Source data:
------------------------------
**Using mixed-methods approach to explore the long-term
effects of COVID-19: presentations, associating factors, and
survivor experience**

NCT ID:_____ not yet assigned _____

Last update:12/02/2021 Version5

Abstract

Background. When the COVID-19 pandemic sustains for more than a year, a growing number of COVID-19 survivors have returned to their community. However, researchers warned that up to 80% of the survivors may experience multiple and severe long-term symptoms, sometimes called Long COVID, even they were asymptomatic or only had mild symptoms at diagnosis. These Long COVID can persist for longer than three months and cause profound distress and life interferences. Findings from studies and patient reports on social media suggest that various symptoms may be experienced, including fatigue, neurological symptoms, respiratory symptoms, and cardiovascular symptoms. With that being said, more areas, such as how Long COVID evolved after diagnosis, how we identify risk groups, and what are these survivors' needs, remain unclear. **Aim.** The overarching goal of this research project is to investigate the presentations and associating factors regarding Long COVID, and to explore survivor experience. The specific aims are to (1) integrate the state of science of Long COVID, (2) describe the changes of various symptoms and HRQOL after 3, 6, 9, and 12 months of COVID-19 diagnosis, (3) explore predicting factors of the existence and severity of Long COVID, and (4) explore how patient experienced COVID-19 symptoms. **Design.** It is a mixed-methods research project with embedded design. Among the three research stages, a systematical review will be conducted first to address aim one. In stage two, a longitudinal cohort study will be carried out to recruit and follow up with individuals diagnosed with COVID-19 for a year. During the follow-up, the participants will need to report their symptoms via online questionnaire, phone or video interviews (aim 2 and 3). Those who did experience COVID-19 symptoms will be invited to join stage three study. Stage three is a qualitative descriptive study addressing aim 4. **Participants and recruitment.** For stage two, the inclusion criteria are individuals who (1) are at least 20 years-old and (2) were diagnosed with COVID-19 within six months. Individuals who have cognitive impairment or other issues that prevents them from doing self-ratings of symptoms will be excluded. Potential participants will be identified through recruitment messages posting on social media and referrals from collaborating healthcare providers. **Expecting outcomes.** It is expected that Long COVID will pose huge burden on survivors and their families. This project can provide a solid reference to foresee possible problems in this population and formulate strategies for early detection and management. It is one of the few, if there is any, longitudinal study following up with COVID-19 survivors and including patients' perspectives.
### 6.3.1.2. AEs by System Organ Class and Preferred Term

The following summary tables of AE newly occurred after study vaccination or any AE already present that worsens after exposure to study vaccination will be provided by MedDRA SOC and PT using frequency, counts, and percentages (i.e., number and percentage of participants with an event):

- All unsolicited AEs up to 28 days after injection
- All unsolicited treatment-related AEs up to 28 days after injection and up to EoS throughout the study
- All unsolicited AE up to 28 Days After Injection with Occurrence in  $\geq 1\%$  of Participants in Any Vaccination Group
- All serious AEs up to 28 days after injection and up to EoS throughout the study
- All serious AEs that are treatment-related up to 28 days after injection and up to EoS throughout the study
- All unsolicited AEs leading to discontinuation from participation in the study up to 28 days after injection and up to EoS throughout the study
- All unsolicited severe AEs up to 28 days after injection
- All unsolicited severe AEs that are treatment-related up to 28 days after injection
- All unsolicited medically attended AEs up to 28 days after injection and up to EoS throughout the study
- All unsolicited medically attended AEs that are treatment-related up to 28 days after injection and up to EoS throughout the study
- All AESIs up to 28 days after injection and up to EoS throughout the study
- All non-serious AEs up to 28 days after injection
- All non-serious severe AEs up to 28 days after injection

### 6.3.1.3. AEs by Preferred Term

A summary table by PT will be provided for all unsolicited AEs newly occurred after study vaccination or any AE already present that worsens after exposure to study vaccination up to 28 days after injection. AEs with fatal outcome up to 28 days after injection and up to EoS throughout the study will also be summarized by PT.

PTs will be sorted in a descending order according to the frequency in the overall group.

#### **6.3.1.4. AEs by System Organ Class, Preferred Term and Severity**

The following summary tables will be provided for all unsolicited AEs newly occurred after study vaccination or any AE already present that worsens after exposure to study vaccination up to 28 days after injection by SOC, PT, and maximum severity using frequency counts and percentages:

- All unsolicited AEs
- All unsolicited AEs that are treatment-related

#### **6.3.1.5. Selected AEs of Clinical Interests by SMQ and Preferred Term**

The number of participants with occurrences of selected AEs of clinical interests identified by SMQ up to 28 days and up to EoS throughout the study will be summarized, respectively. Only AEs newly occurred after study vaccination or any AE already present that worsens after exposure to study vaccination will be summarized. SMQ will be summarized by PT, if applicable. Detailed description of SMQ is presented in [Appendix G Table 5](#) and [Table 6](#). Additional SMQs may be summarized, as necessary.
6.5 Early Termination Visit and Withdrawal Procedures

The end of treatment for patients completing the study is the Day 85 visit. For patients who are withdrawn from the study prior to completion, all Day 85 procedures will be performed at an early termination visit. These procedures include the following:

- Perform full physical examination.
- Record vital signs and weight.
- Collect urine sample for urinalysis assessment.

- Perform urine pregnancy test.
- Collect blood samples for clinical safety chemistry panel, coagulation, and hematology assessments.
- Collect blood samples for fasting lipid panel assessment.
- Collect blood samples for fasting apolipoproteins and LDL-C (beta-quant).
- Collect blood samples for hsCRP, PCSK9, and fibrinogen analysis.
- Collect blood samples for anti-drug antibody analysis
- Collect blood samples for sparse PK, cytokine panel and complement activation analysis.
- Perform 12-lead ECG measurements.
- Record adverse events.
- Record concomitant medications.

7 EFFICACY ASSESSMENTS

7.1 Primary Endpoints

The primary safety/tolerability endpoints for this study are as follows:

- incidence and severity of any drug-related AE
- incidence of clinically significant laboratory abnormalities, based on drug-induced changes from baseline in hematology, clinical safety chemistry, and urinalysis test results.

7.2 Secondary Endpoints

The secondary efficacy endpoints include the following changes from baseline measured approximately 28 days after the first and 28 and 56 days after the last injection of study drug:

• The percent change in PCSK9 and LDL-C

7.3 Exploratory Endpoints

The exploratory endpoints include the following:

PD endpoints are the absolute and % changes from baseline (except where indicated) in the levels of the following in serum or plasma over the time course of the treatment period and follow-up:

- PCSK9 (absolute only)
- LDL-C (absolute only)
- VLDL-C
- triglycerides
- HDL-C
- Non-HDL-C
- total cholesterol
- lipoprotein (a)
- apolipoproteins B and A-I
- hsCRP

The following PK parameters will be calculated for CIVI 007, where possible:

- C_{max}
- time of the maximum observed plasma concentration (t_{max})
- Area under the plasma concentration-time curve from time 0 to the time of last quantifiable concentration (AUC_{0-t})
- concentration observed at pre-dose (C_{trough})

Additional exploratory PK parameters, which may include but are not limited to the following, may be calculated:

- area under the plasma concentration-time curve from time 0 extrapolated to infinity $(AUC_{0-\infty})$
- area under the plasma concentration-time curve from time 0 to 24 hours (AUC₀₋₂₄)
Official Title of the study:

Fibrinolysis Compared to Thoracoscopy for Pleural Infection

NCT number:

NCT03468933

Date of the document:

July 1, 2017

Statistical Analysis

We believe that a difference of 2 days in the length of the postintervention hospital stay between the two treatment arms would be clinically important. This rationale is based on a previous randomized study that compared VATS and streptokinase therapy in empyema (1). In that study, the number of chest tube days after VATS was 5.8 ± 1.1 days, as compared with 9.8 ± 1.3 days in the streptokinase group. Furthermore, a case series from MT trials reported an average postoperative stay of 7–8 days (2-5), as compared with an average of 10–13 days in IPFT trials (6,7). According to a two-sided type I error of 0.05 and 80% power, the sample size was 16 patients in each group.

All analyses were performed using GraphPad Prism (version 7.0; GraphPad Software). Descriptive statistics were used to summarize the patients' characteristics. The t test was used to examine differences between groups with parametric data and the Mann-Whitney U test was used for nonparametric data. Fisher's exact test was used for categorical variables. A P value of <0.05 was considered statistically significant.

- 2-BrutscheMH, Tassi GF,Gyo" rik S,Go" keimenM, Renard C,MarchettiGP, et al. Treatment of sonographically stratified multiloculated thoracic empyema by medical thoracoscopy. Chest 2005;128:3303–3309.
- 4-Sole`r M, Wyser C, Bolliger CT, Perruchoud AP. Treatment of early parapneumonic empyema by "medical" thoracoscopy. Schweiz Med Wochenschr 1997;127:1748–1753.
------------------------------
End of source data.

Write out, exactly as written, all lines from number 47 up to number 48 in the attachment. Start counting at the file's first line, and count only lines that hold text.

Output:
7 EFFICACY ASSESSMENTS

7.1 Primary Endpoints